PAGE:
There is more ahead—and more details about the show and the creative process—in our conversation with the producer of one of this summer’s most anticipated new theatrical productions, Billy Marovitz. PODCAST
The Story… “The grandmother has passed. The bar is named after her. It's called ‘Maggie's.’ It was there when she was alive and she worked in the bar with her husband, Pops. They have a son, Charlie, who was a minor league ballplayer in Florida. … Charlie came home. Left baseball. Married Sofia, the woman that he met in Florida, and now runs the bar. They have a little girl named Dani who is a Cub nut. Loves it. Knows statistics. Wears a Kyle Schwarber uniform every day until he comes back after his injury. It's a story about them. It's a story about love and family and overcoming adversity. Losing faith and regaining faith … (a story) a lot of families in Chicago, whether you are a Cub fan or not, will be able to identify with.”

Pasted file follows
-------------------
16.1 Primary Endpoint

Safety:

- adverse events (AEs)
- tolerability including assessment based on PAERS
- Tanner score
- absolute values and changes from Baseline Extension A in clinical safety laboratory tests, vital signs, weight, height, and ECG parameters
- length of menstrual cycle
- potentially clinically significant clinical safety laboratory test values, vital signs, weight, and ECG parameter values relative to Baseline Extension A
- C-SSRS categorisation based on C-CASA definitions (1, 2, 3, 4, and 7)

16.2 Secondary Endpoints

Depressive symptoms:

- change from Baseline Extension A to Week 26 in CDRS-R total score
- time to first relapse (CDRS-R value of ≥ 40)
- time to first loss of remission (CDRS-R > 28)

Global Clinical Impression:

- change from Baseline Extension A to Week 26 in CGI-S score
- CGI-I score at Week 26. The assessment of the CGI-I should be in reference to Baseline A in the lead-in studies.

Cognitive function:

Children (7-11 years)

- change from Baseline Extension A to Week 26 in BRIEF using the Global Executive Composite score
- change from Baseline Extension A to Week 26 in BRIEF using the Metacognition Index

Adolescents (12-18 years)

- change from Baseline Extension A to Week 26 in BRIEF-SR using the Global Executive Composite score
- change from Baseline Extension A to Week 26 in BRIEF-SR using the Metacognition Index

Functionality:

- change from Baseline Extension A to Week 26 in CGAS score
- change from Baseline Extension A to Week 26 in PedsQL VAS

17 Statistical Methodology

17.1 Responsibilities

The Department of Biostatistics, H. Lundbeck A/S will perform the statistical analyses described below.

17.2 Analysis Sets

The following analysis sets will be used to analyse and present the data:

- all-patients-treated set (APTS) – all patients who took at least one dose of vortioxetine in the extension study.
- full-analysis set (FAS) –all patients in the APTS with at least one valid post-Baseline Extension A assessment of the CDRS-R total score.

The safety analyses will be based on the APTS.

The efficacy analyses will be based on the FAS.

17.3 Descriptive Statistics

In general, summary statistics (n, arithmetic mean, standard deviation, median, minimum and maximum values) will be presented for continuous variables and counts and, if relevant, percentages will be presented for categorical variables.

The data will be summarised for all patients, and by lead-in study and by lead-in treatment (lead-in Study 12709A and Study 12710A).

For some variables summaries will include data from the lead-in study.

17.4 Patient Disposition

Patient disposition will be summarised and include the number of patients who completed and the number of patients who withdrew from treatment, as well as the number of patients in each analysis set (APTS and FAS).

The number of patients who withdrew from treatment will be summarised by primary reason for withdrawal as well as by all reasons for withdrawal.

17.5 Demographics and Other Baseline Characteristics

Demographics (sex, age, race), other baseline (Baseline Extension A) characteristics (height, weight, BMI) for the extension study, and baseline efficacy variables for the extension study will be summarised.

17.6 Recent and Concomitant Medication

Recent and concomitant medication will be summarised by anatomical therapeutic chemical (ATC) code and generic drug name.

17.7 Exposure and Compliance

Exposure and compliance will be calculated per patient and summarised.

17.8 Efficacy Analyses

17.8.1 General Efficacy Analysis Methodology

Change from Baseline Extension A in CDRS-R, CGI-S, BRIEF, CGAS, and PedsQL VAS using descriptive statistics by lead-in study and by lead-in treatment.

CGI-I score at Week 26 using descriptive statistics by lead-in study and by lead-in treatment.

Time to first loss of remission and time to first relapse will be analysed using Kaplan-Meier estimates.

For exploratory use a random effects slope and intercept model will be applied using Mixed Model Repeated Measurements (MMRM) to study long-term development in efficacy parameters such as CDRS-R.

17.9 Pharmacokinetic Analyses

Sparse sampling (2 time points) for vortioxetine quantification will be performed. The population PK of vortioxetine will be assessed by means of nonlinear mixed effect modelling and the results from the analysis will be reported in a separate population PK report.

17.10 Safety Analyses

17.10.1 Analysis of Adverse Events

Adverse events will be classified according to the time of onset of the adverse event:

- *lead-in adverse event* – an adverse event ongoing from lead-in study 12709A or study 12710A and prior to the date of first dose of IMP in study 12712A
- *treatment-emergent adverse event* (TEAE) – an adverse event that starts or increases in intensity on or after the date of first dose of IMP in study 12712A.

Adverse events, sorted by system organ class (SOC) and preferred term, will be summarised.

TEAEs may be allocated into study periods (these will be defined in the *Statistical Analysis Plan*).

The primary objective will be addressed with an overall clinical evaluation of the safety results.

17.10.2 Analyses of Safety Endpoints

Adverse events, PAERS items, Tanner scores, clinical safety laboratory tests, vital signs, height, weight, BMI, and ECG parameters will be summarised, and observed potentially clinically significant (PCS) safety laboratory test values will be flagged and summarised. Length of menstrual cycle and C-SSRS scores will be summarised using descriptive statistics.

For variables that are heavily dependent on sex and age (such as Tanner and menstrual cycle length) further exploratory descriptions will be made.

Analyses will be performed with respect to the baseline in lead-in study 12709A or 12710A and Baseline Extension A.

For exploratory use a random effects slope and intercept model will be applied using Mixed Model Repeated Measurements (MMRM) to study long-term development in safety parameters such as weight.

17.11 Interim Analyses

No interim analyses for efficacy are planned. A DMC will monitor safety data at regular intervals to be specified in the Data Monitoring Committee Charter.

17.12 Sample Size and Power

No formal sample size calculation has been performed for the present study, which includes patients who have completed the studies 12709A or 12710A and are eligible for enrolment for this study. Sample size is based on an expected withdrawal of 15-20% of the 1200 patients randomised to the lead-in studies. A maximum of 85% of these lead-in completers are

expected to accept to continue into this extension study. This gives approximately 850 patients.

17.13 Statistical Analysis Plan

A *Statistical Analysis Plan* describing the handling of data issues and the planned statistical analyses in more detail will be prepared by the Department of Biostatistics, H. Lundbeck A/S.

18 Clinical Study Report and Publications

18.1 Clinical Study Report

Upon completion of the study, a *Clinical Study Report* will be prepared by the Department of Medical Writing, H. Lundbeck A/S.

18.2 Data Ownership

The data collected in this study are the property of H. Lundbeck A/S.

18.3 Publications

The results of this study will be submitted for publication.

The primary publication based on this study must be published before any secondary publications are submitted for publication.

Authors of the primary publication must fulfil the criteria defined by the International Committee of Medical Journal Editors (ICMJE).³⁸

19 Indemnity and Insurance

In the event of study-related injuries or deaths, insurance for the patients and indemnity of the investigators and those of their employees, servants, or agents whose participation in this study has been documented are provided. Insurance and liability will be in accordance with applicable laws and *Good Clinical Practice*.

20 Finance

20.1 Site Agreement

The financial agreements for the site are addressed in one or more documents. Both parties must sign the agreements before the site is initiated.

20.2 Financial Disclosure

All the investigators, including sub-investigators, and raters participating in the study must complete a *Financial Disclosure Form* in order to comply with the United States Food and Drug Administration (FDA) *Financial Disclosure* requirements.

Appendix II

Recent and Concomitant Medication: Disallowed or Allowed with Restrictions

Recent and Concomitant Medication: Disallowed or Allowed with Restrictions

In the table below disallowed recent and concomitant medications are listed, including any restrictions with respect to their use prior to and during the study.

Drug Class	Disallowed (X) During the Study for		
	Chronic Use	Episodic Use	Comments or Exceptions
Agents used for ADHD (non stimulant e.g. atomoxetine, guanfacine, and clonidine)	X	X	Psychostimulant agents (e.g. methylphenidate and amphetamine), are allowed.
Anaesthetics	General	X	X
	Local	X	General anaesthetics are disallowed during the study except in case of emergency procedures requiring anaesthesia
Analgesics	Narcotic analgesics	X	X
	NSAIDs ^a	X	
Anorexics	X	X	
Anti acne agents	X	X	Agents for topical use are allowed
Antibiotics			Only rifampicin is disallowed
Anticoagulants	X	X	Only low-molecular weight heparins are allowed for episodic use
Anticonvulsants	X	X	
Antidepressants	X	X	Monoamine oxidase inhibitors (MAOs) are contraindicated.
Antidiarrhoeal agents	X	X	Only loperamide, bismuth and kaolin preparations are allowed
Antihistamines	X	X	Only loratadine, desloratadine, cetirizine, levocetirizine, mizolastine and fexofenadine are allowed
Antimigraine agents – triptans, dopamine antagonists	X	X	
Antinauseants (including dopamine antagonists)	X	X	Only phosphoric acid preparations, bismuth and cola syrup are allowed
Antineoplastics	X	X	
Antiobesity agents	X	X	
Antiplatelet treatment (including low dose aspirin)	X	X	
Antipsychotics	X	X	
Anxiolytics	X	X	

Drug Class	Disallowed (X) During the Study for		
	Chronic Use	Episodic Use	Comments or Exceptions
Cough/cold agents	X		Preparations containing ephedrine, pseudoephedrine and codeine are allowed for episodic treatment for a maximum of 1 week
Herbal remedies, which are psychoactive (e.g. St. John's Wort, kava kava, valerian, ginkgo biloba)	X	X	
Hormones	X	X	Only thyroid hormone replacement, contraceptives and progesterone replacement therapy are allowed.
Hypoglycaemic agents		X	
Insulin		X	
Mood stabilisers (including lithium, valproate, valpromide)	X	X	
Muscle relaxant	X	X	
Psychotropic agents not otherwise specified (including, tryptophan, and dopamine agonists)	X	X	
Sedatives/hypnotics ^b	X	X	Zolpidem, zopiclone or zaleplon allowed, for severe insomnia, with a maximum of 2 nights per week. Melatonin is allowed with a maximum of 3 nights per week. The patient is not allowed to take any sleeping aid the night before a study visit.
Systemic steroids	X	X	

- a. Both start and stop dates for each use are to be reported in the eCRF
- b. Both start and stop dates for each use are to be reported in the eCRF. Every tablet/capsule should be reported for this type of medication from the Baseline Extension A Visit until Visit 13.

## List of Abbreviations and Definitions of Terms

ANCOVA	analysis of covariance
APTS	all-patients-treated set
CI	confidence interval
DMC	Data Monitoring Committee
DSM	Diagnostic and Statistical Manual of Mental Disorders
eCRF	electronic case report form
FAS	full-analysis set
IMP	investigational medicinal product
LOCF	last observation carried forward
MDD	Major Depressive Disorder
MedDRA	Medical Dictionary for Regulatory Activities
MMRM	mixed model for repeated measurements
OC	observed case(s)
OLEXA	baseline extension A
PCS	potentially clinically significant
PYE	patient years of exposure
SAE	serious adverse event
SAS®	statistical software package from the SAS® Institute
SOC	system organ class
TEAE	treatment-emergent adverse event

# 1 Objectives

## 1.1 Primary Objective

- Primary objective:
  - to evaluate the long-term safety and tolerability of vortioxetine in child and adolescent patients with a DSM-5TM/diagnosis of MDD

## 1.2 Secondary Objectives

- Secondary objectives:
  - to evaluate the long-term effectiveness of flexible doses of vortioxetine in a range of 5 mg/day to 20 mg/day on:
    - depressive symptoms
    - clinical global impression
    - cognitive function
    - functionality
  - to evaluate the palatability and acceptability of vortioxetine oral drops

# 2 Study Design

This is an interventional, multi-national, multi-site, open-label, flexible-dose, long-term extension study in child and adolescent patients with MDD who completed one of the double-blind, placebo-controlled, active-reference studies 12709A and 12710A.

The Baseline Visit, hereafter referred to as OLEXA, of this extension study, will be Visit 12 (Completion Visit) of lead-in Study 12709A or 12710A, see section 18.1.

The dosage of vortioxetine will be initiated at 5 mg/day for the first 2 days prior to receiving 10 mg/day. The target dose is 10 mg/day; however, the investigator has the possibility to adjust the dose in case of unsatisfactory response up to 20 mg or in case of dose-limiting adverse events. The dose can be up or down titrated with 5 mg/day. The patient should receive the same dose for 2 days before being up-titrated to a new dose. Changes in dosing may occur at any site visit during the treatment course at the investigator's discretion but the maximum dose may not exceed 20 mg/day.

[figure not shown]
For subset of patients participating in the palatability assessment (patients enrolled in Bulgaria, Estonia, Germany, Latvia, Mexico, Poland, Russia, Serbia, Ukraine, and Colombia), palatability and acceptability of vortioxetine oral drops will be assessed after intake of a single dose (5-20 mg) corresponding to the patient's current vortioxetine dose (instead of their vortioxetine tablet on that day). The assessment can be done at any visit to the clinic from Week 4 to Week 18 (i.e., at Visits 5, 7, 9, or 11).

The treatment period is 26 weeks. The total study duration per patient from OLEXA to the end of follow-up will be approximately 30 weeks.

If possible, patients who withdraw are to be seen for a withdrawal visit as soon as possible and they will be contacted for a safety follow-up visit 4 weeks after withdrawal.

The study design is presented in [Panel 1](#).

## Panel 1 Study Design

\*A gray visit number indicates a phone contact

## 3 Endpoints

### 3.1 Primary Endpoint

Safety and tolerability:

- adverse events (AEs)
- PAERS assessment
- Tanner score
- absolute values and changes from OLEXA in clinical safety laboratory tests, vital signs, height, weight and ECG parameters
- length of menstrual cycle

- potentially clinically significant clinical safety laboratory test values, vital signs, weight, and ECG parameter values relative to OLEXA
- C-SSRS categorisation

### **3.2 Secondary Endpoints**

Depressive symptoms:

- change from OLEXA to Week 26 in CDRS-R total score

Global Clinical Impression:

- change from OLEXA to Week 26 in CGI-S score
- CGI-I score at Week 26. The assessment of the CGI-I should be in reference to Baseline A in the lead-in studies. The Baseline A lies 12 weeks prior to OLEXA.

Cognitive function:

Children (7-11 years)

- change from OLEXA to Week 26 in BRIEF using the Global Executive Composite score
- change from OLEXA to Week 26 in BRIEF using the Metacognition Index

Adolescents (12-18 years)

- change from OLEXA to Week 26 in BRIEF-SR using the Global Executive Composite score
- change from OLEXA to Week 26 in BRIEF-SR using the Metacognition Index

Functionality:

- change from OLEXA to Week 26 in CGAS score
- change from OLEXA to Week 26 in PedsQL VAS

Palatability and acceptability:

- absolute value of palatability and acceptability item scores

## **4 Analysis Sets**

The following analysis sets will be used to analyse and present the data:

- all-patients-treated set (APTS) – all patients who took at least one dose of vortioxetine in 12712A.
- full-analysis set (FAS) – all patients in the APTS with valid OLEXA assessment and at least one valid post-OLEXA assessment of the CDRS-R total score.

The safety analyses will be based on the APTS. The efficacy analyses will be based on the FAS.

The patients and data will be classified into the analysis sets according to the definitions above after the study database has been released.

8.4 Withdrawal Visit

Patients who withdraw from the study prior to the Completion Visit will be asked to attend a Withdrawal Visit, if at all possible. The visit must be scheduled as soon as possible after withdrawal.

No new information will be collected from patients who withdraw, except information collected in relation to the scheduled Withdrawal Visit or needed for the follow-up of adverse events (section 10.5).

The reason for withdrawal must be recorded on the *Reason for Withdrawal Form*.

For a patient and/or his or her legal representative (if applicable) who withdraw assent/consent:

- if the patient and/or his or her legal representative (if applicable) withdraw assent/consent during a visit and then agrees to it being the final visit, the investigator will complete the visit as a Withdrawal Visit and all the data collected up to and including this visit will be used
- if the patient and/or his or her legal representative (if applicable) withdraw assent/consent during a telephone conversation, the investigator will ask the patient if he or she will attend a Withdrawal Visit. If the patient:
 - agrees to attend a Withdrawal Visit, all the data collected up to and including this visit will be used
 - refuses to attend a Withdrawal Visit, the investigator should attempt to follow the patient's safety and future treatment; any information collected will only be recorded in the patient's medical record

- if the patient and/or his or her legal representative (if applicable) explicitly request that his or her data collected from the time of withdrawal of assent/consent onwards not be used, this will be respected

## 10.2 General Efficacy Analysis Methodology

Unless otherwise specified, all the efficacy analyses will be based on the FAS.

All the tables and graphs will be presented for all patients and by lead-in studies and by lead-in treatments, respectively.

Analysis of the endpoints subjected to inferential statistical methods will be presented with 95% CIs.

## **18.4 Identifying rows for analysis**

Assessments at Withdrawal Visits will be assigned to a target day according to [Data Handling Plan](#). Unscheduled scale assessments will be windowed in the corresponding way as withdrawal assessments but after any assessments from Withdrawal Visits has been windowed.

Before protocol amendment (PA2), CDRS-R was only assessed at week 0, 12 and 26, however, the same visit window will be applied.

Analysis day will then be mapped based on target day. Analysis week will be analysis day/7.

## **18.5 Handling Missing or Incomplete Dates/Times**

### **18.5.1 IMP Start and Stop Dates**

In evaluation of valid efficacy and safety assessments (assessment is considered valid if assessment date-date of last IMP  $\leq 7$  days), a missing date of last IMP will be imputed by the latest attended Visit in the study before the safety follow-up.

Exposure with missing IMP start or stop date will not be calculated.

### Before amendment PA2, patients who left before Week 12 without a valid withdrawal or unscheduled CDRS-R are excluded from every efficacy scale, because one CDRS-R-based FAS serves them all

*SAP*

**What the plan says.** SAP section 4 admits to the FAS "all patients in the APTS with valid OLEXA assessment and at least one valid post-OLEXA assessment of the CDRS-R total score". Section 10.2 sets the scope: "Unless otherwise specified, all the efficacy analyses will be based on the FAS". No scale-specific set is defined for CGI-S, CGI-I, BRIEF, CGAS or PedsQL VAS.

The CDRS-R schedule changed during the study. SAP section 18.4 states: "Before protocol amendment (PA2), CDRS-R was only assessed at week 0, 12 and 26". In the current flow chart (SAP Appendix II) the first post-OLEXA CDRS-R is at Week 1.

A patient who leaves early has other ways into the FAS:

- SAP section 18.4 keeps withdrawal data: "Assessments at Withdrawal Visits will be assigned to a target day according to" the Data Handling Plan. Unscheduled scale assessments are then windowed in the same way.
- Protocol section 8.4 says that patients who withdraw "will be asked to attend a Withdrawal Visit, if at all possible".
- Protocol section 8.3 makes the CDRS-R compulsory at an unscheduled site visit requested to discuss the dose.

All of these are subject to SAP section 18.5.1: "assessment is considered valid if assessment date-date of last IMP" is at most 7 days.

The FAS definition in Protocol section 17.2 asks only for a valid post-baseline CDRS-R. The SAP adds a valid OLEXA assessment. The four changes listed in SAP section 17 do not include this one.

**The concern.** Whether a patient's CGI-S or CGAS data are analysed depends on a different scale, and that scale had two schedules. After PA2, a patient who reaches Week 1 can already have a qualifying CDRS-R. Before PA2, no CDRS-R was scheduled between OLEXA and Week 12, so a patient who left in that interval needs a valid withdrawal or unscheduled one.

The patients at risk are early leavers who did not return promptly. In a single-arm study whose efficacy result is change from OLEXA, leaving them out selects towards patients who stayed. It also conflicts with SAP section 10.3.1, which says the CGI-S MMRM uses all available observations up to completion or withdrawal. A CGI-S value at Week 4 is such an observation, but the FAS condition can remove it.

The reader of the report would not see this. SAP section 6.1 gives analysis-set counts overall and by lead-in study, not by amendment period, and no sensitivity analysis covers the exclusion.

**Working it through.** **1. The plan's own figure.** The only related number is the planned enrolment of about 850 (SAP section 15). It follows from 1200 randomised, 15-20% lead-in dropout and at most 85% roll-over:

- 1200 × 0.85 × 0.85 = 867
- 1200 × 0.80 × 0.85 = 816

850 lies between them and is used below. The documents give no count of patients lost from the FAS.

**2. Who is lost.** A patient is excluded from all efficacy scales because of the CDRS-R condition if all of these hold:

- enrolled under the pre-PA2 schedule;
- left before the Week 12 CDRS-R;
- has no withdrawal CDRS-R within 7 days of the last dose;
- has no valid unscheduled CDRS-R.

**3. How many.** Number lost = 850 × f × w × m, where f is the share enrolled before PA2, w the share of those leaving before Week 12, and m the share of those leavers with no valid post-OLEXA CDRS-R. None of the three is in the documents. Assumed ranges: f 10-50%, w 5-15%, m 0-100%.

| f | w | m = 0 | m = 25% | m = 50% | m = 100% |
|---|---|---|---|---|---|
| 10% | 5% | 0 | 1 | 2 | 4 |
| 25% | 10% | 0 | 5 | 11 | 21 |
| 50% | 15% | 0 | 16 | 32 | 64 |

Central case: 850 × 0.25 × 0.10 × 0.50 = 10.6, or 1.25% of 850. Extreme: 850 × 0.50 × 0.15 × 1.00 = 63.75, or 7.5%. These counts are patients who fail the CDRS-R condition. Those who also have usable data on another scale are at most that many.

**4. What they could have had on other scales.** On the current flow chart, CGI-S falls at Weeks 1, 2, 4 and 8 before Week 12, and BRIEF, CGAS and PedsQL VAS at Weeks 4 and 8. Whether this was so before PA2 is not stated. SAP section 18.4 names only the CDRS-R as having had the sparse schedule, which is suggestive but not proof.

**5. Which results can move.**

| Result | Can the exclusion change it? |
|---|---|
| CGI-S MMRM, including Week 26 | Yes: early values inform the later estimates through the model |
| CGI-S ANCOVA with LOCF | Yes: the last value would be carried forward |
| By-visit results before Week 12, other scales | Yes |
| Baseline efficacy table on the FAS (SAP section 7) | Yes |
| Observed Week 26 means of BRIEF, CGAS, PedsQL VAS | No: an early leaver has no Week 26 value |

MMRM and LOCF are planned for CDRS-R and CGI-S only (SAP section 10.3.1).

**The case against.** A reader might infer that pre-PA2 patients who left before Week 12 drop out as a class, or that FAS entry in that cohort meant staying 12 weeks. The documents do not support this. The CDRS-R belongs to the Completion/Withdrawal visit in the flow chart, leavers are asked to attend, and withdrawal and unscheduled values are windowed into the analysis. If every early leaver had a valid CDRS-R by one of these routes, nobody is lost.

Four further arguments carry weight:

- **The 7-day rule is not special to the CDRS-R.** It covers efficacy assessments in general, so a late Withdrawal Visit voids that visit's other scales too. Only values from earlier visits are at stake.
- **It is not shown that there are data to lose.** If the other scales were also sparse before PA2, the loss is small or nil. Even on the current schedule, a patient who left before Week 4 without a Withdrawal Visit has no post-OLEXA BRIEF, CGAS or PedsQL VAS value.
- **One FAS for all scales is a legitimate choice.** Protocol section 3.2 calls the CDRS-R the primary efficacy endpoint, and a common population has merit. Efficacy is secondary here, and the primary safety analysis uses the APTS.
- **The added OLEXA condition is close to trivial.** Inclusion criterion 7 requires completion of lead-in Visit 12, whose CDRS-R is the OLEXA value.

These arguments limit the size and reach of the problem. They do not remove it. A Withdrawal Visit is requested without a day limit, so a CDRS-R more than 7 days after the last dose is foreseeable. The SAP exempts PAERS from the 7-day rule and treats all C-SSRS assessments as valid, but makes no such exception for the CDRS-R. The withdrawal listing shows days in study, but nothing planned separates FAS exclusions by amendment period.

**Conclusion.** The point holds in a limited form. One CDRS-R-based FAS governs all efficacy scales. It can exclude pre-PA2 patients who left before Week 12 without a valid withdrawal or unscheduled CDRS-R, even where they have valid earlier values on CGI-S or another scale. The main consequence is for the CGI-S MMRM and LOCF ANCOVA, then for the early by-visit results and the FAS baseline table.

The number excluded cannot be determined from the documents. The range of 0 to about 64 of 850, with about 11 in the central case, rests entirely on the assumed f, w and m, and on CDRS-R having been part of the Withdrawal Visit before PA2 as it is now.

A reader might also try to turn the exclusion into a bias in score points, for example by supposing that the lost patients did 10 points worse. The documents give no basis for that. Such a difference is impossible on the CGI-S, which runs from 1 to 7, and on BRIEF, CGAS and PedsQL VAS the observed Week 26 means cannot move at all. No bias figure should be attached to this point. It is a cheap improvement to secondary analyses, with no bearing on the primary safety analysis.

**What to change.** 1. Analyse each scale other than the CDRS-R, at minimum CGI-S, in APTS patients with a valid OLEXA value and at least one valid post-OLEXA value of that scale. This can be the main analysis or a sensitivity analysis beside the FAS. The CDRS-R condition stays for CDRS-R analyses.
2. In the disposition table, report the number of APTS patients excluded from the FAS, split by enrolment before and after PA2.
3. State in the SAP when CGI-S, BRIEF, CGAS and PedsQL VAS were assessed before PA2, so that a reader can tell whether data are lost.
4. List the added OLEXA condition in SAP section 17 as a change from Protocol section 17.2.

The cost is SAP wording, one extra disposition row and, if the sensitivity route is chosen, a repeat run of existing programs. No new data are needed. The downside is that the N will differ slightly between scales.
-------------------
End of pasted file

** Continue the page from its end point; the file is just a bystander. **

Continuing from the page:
Co-Creator Julian Frazin… “Julian Frazin and I have worked on this from the very beginning when I came up with the idea in February 2016 to do a play about the 2016 Chicago Cubs and see it through the eyes of a typical blue collar working class family in Chicago who are generational Cub fans and own a bar in Wrigleyville. Julian has been with me all along working on this and wrote two fabulous songs for the show: ‘Sometimes Miracles Do Happen’ and ‘The Voice Above The Crowd’ … (The Voice) was an homage to Jack (broadcaster Jack Brickhouse, written by Frazin for the Brickhouse statue dedication on Michigan Avenue, performed by the late Jimmy Damon, and later performed at the 2003 All-Star game)…(STYX) Dennis DeYoung came on the field and sang ‘The Voice Above The Crowd” as they did a tribute to the great announcers. In our show, this song will be sung by Pops and there will be a tribute to the great Cubs announcers of the past; announcers that not only were the voice above the crowd, but today are the voice above the clouds.”